So, now we’ve got a serial port open on channel #1, with the UART correctly configured to communicate with the XBee modem.  Notice that interrupts MUST be disabled.  You can’t use interrupts in the bootloader, because the interrupt vectors are near the reset vector $0000, and will cause you to haphazardly enter certain routines in the main program.  Bad news bears.

$timeout = 200000                          'we use a timeout

Bretries = 5                               'we try 5 times
Testfor123:
Bstatus = Waitkey(#1)                      'wait for the loader to send a byte

Print #1 , Chr(bstatus);                   'return the received byte to confirm reception

If Bstatus = 123 Then                      'did we received value 123 ?
  Bkind = 0                                'prepare to receive flash program
  Goto Loader
Elseif Bstatus = 124 Then                  ' EEPROM
  Bkind = 1                                ' prepare to receive EEPROM data
  Goto Loader
Elseif Bstatus <> 0 Then
  Decr Bretries
  If Bretries <> 0 Then Goto Testfor123    'we test again
End If

For J = 1 To 10                            'blink LED to indicate start of normal program
 Toggle Portb.2 : Waitms 100
Next

Goto _reset                                'goto the normal reset vector at address 0

There’s a string or two of spaghetti code in there, but it’s pretty straightforward.  We’re going to try to get a byte 5 times (Bretries).  Each time we check, we’re going to call Waitkey(#1), which is blocking code.  It won’t go any further until it either receives a byte, or the timeout is reached.  You’ve also probably noticed that this bootloader program will accept EEPROM data, I won’t dive into that either but it’s not hard to figure out.

If it got the correct byte to expect flash program data (decimal value 123, also the ASCII character “{“), then it will jump to the “Loader:” label, and begin XModem reception.

If it didn’t get the right byte, then it retries.  After five retries, it blinks an led 5 times quickly to let the user know that the normal program is starting, and then jumps to the reset vector.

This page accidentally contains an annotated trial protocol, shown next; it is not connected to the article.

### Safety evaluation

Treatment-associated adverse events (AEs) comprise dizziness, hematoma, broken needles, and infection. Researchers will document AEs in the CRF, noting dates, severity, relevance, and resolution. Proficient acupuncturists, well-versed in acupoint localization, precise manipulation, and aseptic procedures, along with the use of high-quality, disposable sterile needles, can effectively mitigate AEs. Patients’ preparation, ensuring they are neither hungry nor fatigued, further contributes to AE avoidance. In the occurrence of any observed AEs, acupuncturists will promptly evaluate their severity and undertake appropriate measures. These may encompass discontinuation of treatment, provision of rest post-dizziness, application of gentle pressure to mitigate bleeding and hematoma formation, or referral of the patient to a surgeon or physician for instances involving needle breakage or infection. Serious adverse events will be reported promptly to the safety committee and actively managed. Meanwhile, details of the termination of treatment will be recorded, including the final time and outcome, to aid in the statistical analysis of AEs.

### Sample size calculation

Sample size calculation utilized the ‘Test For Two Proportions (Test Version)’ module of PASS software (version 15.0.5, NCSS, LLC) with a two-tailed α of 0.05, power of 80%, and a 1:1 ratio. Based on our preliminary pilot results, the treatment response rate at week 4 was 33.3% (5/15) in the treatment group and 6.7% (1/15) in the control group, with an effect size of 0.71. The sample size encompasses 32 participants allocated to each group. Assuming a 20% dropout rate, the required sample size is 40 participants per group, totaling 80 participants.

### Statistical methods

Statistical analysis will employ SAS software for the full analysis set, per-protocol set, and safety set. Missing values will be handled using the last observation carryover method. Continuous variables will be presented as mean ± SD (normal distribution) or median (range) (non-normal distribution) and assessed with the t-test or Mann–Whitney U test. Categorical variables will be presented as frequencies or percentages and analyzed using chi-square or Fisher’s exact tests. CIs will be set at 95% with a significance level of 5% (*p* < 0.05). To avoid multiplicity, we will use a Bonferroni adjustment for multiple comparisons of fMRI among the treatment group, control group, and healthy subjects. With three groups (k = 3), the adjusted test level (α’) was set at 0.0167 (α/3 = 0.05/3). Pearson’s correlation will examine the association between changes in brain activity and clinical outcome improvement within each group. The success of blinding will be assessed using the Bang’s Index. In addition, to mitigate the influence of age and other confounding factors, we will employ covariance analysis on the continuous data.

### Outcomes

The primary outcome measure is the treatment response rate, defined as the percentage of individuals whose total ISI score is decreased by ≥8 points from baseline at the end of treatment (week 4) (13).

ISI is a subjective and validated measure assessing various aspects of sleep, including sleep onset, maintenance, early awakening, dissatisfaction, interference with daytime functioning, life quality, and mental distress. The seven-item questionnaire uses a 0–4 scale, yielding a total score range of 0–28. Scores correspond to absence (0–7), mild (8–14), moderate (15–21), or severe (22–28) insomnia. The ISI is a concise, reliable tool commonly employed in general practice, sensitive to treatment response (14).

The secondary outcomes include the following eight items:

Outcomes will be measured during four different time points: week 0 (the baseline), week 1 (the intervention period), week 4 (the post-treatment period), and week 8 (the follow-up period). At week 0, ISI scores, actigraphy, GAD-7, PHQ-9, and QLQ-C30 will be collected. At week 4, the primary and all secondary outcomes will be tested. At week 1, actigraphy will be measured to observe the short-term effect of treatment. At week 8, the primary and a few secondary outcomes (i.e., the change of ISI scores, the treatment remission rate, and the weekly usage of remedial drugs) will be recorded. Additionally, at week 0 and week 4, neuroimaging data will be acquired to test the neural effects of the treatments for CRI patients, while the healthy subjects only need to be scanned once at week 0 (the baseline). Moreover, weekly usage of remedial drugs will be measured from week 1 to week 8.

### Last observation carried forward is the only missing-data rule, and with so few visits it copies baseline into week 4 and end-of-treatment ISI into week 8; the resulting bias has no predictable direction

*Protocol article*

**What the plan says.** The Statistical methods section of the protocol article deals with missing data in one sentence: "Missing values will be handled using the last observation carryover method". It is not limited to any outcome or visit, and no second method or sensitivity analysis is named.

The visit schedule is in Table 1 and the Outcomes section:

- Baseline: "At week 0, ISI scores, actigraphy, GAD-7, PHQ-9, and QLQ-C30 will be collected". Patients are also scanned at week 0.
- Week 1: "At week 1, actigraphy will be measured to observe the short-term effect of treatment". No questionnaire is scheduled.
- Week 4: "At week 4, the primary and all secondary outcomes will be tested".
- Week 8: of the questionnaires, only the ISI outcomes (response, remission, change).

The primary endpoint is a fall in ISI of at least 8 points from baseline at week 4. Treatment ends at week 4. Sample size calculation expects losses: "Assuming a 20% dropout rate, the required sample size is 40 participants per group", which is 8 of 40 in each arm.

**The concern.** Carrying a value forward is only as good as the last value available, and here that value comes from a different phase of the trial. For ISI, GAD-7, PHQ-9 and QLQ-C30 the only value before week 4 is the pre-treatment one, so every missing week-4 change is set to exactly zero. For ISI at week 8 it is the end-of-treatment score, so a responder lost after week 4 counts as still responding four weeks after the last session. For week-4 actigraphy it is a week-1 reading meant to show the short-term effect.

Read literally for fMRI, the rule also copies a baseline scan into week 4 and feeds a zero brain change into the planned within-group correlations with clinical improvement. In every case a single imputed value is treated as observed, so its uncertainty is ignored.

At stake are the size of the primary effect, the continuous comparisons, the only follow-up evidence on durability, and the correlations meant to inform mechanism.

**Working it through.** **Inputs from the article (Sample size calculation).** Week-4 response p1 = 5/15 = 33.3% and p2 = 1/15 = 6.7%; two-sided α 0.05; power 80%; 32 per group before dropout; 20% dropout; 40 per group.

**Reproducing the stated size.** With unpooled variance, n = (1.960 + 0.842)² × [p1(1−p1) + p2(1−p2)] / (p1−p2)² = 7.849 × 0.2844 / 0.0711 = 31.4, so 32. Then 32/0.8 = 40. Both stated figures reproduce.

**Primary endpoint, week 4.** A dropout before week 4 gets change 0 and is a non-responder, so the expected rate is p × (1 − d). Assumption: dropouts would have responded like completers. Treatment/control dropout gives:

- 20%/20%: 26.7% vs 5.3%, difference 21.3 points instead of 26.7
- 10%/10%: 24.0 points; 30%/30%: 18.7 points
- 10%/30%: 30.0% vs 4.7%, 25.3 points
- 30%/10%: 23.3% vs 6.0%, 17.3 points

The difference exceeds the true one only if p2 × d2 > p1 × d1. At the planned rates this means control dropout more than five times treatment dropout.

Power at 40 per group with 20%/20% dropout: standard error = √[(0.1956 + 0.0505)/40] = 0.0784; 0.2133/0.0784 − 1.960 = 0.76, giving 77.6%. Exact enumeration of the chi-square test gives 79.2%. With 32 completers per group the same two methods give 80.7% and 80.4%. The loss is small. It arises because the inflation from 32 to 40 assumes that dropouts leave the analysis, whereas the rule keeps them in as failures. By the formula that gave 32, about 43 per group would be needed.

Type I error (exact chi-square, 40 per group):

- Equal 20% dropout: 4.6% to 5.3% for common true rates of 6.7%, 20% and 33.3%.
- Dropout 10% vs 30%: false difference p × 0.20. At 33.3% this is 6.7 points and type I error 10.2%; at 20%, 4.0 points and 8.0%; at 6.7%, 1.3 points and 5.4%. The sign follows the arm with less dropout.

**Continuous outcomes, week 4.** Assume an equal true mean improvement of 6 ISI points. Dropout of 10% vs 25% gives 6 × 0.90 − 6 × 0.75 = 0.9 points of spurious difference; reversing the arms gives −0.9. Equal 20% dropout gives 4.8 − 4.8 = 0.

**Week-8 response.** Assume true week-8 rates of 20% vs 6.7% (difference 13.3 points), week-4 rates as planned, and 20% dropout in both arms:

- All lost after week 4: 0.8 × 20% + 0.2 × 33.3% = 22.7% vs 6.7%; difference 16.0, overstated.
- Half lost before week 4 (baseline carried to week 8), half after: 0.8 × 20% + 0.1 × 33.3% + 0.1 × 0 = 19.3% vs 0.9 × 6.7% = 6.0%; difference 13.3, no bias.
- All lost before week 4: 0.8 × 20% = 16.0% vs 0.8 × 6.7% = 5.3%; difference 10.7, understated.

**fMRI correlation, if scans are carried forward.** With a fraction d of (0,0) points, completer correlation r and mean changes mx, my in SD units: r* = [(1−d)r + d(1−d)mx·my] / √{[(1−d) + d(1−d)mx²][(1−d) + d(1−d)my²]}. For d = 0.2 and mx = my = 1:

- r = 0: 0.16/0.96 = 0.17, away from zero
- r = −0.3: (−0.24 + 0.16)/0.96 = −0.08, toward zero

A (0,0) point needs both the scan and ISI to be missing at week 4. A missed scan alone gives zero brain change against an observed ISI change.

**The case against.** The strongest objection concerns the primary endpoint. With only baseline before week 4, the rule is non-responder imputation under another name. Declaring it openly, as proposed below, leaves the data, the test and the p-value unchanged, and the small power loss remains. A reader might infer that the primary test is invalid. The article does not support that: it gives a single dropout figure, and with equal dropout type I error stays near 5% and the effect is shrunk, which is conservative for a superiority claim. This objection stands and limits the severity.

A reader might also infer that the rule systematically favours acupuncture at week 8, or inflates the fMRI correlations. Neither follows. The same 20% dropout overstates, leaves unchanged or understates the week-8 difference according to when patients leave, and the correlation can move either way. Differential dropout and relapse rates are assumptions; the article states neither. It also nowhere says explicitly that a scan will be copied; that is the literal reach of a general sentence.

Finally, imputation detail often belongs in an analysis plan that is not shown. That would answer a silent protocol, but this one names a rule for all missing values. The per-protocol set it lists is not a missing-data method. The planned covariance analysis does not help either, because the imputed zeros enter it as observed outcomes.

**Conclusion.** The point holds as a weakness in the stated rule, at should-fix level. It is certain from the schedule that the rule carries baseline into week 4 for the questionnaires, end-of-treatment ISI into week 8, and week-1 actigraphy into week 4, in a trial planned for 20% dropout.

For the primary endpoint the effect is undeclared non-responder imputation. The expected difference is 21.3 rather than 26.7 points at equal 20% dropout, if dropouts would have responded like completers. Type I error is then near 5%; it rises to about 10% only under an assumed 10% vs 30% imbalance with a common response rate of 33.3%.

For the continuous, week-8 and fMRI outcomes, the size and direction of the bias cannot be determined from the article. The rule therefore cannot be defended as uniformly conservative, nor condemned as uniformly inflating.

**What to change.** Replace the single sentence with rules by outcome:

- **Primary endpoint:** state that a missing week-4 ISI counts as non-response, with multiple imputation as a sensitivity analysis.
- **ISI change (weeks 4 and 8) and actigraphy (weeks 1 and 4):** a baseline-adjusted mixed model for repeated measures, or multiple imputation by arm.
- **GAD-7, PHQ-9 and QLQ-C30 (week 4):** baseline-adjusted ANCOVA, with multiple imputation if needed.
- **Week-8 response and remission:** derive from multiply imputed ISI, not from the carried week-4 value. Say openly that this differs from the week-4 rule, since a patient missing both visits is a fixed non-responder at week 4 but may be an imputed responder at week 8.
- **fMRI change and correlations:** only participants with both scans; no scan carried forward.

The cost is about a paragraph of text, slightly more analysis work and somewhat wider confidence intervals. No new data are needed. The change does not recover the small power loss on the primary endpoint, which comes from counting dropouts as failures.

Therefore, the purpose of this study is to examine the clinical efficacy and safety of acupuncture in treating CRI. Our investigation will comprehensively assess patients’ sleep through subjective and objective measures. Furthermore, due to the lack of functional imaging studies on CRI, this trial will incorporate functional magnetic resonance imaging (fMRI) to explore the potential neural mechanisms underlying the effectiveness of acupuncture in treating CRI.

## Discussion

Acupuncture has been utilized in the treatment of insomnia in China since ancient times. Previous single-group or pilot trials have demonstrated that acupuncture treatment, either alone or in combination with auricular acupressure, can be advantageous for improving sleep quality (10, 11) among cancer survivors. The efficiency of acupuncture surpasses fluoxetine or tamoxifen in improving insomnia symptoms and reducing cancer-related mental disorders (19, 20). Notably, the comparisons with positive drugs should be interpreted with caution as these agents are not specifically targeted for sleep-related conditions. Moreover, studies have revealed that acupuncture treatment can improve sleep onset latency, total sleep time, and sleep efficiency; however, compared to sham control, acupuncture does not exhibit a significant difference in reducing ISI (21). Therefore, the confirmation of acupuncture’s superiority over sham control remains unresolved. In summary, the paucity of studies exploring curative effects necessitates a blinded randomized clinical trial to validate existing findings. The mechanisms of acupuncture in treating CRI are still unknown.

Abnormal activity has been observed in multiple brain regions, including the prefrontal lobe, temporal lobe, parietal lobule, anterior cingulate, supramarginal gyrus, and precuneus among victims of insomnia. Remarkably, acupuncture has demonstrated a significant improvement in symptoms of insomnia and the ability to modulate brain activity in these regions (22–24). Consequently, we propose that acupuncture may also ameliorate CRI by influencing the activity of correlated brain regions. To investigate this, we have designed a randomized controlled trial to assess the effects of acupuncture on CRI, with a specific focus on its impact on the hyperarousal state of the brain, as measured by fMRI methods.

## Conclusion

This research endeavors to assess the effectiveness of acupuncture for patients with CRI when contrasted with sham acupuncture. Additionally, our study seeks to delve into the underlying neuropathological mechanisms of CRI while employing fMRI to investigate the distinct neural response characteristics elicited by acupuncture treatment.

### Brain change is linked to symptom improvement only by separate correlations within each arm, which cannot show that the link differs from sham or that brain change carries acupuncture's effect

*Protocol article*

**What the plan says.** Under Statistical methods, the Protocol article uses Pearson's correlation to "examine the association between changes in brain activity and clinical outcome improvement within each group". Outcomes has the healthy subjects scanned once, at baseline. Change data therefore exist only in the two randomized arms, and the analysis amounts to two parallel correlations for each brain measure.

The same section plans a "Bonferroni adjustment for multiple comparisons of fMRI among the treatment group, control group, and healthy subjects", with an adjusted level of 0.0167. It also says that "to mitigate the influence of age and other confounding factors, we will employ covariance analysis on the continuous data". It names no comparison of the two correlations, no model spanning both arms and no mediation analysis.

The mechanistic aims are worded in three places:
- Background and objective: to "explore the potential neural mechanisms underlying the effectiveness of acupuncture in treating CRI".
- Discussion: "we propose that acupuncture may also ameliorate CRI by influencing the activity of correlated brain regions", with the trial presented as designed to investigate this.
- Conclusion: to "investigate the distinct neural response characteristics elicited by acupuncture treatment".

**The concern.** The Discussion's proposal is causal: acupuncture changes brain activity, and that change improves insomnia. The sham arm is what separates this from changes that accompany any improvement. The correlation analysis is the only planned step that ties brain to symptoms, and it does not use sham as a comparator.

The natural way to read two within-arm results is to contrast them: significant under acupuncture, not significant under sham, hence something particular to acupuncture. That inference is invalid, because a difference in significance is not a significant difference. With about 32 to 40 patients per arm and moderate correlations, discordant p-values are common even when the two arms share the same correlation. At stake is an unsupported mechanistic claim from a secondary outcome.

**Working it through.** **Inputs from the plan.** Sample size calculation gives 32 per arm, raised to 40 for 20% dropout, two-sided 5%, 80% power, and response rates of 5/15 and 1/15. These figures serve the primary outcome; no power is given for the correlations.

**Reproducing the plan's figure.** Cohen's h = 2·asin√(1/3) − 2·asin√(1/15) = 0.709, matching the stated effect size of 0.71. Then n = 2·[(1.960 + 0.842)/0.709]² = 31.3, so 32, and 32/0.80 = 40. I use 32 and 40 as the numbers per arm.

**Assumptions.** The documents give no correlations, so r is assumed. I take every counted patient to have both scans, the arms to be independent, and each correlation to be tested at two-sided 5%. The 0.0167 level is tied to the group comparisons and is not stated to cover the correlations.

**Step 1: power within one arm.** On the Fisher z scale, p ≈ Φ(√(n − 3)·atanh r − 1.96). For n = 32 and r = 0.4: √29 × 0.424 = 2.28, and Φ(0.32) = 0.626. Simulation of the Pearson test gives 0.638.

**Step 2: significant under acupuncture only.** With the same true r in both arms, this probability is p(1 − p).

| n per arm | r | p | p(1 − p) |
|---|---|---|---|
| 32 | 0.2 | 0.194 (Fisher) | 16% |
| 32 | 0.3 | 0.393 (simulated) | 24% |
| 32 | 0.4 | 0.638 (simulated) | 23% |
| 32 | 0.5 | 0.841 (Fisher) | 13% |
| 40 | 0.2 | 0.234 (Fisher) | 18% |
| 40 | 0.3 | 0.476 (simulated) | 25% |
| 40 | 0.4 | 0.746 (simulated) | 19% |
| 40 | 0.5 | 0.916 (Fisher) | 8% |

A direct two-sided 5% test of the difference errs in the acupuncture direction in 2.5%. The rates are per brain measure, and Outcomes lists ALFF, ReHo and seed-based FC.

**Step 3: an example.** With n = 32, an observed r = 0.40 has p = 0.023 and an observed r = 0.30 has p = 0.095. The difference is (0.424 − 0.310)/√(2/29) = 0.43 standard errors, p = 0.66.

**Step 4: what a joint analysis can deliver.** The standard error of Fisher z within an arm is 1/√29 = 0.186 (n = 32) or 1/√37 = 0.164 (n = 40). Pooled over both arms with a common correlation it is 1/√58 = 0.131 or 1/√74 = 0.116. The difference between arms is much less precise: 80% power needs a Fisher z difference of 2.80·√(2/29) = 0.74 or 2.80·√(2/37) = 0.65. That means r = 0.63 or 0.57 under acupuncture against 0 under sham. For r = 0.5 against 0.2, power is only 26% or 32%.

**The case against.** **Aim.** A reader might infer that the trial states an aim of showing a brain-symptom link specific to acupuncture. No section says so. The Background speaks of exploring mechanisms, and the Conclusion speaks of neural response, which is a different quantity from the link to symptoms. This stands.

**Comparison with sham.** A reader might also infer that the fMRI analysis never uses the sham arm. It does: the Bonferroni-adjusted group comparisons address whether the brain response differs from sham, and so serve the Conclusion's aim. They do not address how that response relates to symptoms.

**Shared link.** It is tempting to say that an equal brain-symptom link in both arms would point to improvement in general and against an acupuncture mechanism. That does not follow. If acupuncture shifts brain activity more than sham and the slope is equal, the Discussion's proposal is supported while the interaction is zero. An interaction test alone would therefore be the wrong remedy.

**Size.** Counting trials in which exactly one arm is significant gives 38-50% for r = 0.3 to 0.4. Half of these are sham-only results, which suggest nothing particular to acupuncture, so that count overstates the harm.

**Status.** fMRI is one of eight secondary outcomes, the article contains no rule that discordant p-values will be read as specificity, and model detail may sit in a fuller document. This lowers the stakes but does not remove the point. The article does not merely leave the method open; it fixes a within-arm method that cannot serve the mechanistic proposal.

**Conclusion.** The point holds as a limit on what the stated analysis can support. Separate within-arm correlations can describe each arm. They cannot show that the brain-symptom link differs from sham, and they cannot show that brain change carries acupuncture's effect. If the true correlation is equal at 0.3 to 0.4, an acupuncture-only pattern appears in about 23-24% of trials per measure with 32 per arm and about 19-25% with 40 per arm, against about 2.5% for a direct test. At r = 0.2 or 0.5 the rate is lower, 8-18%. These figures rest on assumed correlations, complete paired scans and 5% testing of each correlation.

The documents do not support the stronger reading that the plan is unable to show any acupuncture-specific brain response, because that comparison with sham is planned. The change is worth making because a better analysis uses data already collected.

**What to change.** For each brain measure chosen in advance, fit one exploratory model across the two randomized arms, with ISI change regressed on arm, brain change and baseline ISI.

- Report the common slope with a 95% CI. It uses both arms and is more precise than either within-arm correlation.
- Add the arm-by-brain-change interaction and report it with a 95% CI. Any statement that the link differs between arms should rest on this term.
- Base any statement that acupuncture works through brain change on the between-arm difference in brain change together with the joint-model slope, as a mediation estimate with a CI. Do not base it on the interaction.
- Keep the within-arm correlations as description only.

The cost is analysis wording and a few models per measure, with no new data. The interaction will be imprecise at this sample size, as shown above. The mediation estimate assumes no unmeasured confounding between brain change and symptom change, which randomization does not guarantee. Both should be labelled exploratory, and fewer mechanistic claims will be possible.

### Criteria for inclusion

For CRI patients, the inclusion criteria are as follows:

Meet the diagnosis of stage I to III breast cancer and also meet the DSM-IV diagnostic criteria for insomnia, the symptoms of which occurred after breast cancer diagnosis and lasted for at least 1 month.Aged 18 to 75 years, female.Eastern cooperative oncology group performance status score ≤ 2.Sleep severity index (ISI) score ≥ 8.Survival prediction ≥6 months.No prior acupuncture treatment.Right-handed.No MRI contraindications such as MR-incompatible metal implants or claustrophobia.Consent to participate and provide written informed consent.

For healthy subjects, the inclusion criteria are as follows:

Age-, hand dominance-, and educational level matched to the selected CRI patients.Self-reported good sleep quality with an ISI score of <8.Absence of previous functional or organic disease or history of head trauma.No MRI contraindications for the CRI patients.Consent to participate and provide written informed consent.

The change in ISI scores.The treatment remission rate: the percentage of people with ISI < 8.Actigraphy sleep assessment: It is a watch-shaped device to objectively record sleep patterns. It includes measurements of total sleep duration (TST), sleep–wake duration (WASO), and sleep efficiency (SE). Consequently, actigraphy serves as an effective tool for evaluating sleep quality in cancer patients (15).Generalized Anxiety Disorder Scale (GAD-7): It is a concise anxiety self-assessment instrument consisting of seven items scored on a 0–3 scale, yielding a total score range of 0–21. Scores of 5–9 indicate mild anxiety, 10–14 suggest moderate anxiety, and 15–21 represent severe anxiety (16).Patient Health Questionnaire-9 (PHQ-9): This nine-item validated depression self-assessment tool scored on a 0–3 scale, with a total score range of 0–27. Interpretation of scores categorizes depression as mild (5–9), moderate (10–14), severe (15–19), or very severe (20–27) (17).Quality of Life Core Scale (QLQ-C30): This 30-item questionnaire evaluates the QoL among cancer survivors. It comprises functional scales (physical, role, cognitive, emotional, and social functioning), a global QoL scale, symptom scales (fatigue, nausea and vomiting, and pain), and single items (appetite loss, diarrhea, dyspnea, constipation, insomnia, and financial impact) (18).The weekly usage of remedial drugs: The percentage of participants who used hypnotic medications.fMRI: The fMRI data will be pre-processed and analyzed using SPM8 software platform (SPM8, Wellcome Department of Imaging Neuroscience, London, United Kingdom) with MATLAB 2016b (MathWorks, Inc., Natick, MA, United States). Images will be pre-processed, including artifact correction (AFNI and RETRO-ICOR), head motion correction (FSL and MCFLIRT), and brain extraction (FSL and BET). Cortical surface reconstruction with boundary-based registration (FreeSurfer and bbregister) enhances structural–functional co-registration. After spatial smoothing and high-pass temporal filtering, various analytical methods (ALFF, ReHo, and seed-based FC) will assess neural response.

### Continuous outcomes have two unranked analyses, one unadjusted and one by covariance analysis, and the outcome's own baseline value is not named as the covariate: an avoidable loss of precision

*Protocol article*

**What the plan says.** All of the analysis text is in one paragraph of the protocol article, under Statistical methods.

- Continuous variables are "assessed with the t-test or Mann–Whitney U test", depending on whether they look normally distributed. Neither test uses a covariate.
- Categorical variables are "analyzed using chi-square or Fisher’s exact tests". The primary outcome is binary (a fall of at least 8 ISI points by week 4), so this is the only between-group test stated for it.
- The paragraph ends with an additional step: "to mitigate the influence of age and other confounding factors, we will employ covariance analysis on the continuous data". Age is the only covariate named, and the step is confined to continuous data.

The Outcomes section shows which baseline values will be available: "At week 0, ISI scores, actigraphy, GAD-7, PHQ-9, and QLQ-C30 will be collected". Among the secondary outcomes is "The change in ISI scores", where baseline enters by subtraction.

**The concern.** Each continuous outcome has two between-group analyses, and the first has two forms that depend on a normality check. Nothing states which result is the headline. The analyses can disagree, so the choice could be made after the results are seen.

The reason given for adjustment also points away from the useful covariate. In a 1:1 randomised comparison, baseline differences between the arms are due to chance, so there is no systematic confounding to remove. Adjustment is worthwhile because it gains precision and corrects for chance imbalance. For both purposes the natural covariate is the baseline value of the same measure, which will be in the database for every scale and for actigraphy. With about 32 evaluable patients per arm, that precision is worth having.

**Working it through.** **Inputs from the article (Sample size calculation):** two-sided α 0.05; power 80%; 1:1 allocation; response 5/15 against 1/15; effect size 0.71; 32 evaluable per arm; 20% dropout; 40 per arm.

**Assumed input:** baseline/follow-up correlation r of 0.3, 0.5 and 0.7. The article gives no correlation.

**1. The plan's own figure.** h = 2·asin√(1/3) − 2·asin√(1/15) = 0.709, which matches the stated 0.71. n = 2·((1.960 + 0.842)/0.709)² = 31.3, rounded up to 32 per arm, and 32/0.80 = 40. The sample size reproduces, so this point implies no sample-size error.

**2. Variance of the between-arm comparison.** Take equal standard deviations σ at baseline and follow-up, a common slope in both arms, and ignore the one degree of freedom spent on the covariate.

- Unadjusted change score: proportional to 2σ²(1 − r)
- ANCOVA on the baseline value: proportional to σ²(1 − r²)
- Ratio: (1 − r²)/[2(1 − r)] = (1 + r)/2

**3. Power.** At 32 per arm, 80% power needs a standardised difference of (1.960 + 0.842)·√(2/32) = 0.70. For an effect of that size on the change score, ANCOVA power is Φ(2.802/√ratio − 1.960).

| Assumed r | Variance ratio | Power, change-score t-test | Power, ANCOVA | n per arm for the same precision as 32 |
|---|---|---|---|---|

BASCOM has an internal programming option that lets you transmit the binary file via the bootloader directly from the IDE.  However, you can use other terminal emulators (such as HyperTerminal) to send the “{” character, wait for the response, and then use the “Send File” menu option.  After running into some trouble using Linux terminal emulators to communicate with the bootloader (I’m not sure why, has to do with lrzsz…), I wrote a C program (that I will soon add to the repository) that can be called from a Makefile to send the program as well.

You could make the bootloader initiation signal be something other than a character coming over the UART: a button held down at startup, another serial signal, or even read an EEPROM value.

Another cool way to use the bootloader is to call it from the main program.  Since we know the address of our bootloader, we could put a bootloader menu option in the main program.  When selected, all we have to do is jump from normal main program flow to the bootloader program location $FC00.  This is pretty handy, too, because then you don’t even have to power cycle to reload your program!

Hopefully this sheds some light onto how bootloaders work, and why they’re so nice.  As I always say, if you have the chance to choose between regular heaven and bootloader heaven, choose bootloader heaven.  It may be a joke, but if not, mmmm boy!